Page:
Chip Scoggins
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It was late, my eyelids weighed 5 pounds and the Twins appeared destined for a stinker when they fell behind the Chicago White Sox 8-6 in the 12th inning this past Tuesday.

Bad loss. Time for bed. Goodnight. Silly me.

If this season has taught us anything, it’s that making assumptions about this Twins team makes you know what of us. The Twins scored three runs in the bottom of the 12th to add another memorable night at the ballpark to their collection of greatest hits.

Different story Saturday night.

Another shaky outing by Jose Berrios and an uncharacteristic dud by Taylor Rogers left Target Field booing a 12-5 stinker against the Kansas City Royals. A loss by Cleveland made the kick in the shins less painful because the magic number dwindled to four.

Work remains before the organization can spray beer as division champions, but this out-of-the-blue summer of bombas has served as a personal pivot point.

This season has made me enjoy baseball again, not just tolerate it or worse, ignore it. A surprise party and a welcome-back party rolled into one.

I’d long forgotten how summer felt with a relevant baseball team in town. So many dreadful seasons made Twins games the opposite of appointment viewing. They merely served as a countdown clock to Vikings training camp. Out of sight, out of mind, just put us out of our misery when subjected to an endless supply of bad, boring baseball.

That’s how it felt. Summer 2019 has brought the other extreme.

Baseball became interesting again. I’ve probably watched more Twins games this season than the last five years combined. Maybe that’s a slight exaggeration, but these Twins have been fascinating to follow because of both their sizzle and imperfections. They’re never boring, that’s for sure.

Few things in sports match unexpected success in generating excitement. So many unexpected developments converged for the Twins that a case can be made that a half-dozen players deserve team MVP honors (Nelson Cruz is my choice), and another half-dozen earned some other special distinction.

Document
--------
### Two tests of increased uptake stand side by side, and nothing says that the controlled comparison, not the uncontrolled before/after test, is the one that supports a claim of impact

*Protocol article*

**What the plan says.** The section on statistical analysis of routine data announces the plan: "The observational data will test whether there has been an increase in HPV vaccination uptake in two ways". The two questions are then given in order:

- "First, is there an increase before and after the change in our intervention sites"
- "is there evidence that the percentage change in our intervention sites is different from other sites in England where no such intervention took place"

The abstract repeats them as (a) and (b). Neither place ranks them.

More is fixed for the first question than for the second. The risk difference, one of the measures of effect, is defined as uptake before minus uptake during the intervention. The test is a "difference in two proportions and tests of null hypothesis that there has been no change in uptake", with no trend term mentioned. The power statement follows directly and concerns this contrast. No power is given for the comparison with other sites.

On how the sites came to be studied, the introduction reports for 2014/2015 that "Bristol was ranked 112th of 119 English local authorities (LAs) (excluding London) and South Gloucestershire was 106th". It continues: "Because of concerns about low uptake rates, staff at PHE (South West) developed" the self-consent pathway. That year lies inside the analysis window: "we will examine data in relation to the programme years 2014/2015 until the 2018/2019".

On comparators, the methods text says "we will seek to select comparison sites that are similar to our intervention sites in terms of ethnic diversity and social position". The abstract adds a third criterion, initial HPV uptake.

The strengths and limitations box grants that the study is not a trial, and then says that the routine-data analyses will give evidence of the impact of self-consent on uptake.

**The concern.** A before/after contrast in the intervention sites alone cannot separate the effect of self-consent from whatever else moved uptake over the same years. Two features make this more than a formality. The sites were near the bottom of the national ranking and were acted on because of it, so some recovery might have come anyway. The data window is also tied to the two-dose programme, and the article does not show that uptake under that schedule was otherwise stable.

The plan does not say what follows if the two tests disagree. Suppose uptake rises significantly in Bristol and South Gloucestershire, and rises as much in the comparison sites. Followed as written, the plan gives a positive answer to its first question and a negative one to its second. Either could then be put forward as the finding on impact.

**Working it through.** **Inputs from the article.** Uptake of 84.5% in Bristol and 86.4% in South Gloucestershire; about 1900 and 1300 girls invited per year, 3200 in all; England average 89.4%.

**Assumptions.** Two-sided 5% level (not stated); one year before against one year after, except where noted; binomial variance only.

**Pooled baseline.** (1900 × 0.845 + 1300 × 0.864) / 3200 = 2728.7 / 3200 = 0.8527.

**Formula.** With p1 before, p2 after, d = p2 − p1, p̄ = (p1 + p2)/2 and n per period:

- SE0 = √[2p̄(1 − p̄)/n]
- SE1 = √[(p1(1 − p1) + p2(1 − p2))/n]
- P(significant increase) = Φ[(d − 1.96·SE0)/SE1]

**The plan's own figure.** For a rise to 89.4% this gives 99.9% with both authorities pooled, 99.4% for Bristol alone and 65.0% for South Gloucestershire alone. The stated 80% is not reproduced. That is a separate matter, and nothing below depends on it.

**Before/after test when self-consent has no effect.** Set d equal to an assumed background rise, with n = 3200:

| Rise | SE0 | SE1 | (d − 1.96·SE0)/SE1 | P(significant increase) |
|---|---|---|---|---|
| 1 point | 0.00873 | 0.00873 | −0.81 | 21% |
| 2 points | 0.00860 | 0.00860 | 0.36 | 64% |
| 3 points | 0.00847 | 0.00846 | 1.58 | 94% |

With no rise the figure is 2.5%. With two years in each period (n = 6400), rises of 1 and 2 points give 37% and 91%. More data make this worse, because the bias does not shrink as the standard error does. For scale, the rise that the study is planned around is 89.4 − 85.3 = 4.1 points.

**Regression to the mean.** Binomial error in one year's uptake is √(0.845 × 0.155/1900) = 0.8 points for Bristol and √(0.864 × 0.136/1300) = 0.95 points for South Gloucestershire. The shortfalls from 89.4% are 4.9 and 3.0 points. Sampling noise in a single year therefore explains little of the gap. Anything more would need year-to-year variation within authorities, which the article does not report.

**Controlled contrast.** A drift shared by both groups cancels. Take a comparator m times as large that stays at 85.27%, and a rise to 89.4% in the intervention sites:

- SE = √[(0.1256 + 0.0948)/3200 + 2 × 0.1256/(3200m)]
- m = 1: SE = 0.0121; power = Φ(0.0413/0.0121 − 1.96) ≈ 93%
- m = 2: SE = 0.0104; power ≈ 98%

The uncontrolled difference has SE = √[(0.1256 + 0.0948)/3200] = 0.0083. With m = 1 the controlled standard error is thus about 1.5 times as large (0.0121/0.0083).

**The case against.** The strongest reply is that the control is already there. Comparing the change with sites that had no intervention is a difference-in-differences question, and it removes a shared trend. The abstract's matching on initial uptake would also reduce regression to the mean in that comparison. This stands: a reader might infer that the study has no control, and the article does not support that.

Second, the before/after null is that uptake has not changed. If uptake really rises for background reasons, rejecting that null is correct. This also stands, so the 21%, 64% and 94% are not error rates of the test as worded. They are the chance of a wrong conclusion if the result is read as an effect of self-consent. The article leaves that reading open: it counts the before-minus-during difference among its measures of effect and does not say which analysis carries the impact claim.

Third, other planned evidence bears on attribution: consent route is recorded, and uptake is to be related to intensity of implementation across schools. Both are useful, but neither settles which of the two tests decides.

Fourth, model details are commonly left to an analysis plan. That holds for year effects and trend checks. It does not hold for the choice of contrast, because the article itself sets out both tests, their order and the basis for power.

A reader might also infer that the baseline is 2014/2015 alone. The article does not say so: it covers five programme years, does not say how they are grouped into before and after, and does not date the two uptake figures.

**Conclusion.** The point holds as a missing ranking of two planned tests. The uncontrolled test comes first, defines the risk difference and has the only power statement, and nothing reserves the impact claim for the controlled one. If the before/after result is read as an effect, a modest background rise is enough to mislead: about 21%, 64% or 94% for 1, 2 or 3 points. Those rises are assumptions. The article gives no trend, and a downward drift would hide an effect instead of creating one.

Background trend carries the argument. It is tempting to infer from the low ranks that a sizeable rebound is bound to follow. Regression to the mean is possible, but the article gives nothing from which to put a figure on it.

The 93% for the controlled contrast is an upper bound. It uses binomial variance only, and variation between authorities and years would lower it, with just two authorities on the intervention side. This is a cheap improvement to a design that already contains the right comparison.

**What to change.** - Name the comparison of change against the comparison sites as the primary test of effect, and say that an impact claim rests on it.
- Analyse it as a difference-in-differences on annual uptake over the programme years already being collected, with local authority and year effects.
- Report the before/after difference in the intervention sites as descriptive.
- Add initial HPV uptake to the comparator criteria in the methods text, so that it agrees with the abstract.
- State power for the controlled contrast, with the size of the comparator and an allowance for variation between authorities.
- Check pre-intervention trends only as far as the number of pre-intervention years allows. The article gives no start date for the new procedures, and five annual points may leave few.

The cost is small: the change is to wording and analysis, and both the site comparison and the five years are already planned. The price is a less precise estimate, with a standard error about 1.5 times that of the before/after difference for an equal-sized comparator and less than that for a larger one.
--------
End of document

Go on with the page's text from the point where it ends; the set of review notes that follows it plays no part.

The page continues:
I mean, who had heard of Luis Arraez before the season? Now, you’re shocked if he doesn’t get a hit in a key situation. And Mitch Garver’s 31 home runs as a part-time catcher? Absurd.

So many interesting story lines and personalities, but every road leads back to home runs. Bomba Squad isn’t a nickname, it’s their identity, and perhaps their only hope in the postseason given the state of their rotation.

The historic home run production was like a snowball gaining size and momentum. An organization not known for power suddenly obliterates baseballs, up and down the lineup. Sure, the way baseballs are manufactured nowadays deserves an assist, but who cares? This is not guaranteed to be duplicated next season so enjoy it while it lasts.

The Twins are a weirdly complicated team. Crazy power, suspect defense, boatload of injuries, flawed pitching (first bullpen, now starters) … and yet, they own the fifth-best record in Major League Baseball.

Followers have spent considerable time and energy agonizing over the warts while the team roars closer to 100 wins. Twins fans have an uncanny ability to blend cheers with doom. Call it tortured enjoyment.

Angst is understandable though. The rotation is remarkably thin for a team in this position. The list of injuries grew ridiculously long, forcing manager Rocco Baldelli to use his Rochester lineup at times. Frequent defenses lapses deserve a facepalm emoji.

The team’s resilience has been tested over and over. They keep responding with a performance or a moment that shows their competitive spirit. The professionalism that exists inside the clubhouse is difficult to quantify but easy to recognize and admire.

How many times since July have you uttered this sentence: “That was the biggest win of the season.” Like 15 times, right?

The Twins likely will need a few more in that category to close the deal in the AL Central because Cleveland has displayed a champion’s moxie in fighting to the finish.

October baseball looms. That has a nice ring to it after years of irrelevance.

chip.scoggins@startribune.com